The Borax Karoff character then grabs out a glue gun as he squirts it off to his competitors in which they are still dashing at speed but stretch from landing at glue and remained stuck. Very, very good timing on the cars clashing together. Very good.

Porky then starts to land on the glue but he manages to get past that with the glue stuck on the wheels. He crashes onto a pile of bricks and the gag is that his wheels form into the wheels of an army tank. Frankenstein then starts to grab out a grease gun from the competitors that they slip but not Porky as he can still handle with those bricks on his wheels that definietly come in handy.

The race is now at the nearing point of finishing as Porky is just behind the Borax Karoff character and Porky tries to surpass him but struggles since Borax Karoff knows his manuevers. Porky then grabs out an extender as he honks it leaving the car to go on the other side as Porky zips past.

Porky and the Frankenstein character then cross a bridge but the Frankenstein car then crashes while travelling through the bridge which is a good Tashlin technique for off-screen occurances. There is a draw-bridge that Borax Karoff missed whilst travelling as he takes that route so that he can think of a way to trap Porky from crossing it by pulling the switch in the control room for the bridge to draw upwards but Porky dashes into the scene and only finally makes it...

Porky jumps from the uprising draw-bridge and then lands on the finishing line as Porky's racing car bumps Borax Karoff out of the way and in the middle of the tracks. An ambulance arrive at the scene and the gag is that we'd think they'd send him to hospital but instead they take the car to hospital. Edna May Oliver then starts to catch up in the finishing line as we can see her in her blouse; with her dress as a flag and is using a type of gas to blow on her dress to make the speed faster. Porky is now crowned as "speed king". But just as the judges are crowning Porky Pig as speed king; Edna May Oliver arrives at the scene quickly and she is wearing the crown on her backside.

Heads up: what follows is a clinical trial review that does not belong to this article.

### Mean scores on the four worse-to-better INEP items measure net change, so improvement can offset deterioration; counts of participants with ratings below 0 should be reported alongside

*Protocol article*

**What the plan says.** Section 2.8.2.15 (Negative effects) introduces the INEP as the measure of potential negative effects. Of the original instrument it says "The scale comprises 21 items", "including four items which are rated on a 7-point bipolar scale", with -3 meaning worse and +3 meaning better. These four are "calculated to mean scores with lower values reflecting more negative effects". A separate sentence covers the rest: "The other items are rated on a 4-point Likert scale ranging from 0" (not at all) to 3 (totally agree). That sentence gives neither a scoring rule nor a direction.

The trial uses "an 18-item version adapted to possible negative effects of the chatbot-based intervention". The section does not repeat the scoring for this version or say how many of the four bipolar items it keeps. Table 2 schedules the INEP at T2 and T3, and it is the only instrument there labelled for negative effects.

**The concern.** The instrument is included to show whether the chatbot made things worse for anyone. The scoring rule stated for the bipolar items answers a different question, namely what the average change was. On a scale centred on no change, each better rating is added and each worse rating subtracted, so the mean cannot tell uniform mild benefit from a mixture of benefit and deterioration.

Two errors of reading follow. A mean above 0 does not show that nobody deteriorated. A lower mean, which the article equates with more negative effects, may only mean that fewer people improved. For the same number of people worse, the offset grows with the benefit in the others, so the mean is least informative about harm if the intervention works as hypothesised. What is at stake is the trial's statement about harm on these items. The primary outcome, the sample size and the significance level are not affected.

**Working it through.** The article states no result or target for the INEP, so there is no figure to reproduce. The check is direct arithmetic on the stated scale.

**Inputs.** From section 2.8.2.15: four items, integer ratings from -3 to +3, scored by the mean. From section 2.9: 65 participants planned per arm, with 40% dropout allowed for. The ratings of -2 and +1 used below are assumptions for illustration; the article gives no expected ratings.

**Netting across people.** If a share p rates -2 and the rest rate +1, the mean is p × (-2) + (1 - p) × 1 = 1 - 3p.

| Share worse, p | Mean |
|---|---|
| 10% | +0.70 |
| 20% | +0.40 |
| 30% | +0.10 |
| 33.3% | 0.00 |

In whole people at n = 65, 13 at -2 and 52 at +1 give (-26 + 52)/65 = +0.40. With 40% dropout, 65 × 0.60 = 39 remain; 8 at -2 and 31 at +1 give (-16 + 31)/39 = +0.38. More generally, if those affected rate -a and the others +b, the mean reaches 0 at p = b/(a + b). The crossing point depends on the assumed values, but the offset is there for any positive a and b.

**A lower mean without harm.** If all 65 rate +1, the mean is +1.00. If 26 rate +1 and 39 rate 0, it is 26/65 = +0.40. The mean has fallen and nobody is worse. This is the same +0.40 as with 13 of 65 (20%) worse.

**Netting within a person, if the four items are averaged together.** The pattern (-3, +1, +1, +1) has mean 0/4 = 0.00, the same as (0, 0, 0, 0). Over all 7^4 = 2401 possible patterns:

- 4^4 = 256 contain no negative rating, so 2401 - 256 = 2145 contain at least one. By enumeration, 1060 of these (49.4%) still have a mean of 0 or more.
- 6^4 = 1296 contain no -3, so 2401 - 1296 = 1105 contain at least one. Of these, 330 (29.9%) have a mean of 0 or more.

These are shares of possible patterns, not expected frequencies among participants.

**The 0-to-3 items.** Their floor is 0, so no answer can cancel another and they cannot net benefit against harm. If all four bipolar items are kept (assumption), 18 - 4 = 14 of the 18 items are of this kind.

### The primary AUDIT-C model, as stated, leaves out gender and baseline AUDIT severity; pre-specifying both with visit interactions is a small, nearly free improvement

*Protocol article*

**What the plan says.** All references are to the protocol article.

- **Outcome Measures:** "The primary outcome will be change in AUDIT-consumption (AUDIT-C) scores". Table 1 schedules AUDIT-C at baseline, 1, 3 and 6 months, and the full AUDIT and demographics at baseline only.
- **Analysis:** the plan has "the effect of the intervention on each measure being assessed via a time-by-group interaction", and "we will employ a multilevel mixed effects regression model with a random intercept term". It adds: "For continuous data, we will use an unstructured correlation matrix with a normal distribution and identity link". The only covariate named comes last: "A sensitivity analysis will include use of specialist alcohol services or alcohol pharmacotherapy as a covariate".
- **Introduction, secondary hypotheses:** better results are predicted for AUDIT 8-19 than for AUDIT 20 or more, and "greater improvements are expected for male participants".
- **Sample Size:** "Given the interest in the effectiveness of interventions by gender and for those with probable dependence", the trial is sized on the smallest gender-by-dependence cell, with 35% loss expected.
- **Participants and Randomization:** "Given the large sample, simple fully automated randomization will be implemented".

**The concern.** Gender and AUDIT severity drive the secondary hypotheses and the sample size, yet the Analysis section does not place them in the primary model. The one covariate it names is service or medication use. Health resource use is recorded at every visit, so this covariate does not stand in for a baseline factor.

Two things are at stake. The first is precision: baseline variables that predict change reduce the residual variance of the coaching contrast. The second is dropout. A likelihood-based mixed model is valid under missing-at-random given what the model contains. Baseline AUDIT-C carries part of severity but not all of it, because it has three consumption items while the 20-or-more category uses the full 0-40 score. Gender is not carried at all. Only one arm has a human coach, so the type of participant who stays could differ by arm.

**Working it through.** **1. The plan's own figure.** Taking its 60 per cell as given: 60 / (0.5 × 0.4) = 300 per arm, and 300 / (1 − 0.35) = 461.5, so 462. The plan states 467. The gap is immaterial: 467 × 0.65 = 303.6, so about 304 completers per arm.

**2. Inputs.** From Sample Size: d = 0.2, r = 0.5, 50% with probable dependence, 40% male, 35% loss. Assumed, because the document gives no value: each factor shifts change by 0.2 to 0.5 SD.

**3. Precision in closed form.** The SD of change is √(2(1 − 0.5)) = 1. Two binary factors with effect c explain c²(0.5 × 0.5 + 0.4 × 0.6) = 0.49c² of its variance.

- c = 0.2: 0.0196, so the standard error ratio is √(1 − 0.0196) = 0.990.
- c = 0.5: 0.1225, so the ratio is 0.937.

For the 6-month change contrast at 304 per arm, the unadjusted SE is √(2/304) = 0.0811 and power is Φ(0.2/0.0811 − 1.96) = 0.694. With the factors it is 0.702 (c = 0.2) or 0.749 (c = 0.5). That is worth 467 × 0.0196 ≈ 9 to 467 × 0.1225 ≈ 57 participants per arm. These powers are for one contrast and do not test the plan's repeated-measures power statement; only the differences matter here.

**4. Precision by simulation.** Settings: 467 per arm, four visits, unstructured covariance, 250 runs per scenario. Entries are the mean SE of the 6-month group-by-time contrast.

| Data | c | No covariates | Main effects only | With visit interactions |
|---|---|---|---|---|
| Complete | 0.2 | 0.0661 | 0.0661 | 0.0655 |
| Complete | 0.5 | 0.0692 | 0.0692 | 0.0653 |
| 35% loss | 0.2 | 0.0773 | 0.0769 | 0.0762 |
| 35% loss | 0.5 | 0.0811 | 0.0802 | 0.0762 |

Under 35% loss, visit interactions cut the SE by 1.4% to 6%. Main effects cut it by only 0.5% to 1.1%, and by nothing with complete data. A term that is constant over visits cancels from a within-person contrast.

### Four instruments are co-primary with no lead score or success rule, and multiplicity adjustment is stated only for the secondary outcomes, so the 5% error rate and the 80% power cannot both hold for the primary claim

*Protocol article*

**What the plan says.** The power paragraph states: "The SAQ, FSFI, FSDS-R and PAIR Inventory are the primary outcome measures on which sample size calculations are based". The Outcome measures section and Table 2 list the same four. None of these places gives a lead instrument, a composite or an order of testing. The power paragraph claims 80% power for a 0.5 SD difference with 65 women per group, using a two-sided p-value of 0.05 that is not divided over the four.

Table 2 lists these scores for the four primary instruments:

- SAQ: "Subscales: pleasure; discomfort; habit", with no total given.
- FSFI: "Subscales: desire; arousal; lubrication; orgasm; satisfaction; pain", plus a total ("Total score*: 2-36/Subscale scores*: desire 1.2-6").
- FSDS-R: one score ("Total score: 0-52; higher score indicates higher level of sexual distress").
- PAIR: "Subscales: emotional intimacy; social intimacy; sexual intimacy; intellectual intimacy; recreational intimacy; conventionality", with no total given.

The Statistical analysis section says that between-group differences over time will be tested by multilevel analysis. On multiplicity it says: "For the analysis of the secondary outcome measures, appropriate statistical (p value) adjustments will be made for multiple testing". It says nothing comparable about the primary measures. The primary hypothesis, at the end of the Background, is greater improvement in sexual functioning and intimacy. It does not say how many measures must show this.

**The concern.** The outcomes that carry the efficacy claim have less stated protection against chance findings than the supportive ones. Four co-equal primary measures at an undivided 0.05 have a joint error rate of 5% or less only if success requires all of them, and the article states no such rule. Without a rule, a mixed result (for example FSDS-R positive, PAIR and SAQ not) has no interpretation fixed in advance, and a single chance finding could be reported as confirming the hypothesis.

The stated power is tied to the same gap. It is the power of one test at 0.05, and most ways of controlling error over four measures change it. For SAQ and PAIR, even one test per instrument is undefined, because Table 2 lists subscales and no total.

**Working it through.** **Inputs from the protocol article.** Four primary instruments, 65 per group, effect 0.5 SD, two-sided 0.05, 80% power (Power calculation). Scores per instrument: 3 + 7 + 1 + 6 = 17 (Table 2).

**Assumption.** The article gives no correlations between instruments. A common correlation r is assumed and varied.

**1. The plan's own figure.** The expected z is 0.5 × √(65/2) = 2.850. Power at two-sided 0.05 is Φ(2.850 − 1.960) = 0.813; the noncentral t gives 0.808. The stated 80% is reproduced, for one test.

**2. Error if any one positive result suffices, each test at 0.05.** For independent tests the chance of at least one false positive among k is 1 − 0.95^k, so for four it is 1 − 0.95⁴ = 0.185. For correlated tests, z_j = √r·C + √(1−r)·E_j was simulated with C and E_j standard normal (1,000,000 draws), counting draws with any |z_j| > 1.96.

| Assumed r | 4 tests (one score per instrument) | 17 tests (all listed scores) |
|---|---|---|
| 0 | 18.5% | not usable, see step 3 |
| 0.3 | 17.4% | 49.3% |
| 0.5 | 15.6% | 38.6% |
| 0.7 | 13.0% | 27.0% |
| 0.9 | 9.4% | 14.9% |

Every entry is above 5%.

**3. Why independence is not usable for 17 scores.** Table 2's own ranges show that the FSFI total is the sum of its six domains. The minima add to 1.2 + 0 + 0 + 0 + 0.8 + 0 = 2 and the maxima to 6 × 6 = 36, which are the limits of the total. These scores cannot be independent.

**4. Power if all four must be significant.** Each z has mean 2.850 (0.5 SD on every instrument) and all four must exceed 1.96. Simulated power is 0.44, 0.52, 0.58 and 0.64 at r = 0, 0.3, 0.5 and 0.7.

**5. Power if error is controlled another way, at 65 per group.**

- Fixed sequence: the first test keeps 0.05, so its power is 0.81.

Overall comments: This cartoon features dated references but you'd need to know who the actors are and their references to watch the cartoon. Frank Tashlin has made this ambitious cartoon and I'd say it's ambitious because the animation would feature a lot of vehicle movement but I have a slight feeling that the vehicle shots are not by Tash's animators - it's effects animator Ace Gamer. It's interesting to show a whole bunch of celebrities in this cartoon as back then cartoons would add celebrities or make jokes to make it appealing for an audience who were familiar with those famous people of the time. It feels to me though this cartoon could be called 'Porky's Celebrity Road Race' or something since it's really only famous people of the time this cartoon was released that are racing. It confuses me that the banner of the event is called 'Porky's Road Race' since Porky Pig was racing in it and not the organizer - although it's the name of the cartoon but I didn't see why it should be in the bitter. The lobby "foreword" card at the very beginning was a good to use since Tashlin loved to use those telling the characters were fictional as though they were born yesterday.


  1. Proboscis = nose.

    Stalling has "In My Merry Oldsmobile" for a good chunk at the outset.

  2. The Clark Gable bit is a reference to his Academy Award winning role in "It Happened One Night" (the only Oscar he would win in his career). In the movie he is demonstrating to Claudette Colbert various ways to thumb a ride. Unfortunately none of the cars stop. The Colbert then stopped a car without using her thumb...she hiked her skirt up to about mid thigh and "adjusted" her stocking.

    Interesting that they used a reference to a film that was then two or three years old particularly when they were using Laughton's role as Captain Bligh in a major way. Gable played Mr. Christian to Laughton's Bligh.

    "Pip, pip. Cheerio" was definitely an attempt at aping an English stereottype - specifically what would later be called an "upper class twit" type Englishman which abounded in American (and British for that matter) films of the period.

  3. On IMDB T.Hee is credited for character's designs.

  4. The 1968 Korean-redrawn "color" version substituted the then current Bill Lava version of the Looney Tunes theme in addition to those "W7" logos also used then, on almost 80 former black and white entries, and on the newer cartoons [like the abysmal Daffy and Speedies] of that period.

    "Pip, pip, CHeerio"Steve J.Carras

  5. Thanks for that! I've always wondered who some of those caricatures were. You've cleared up several childhood mysteries.

  6. Excellent analysis! Good work!

  7. You are only 17? I am very impressed by your attention to detail and thorough writing. You will go far! Keep up the good work!

    1. I'm 18 now. I really need to update my 'About Me' section, since its been a while.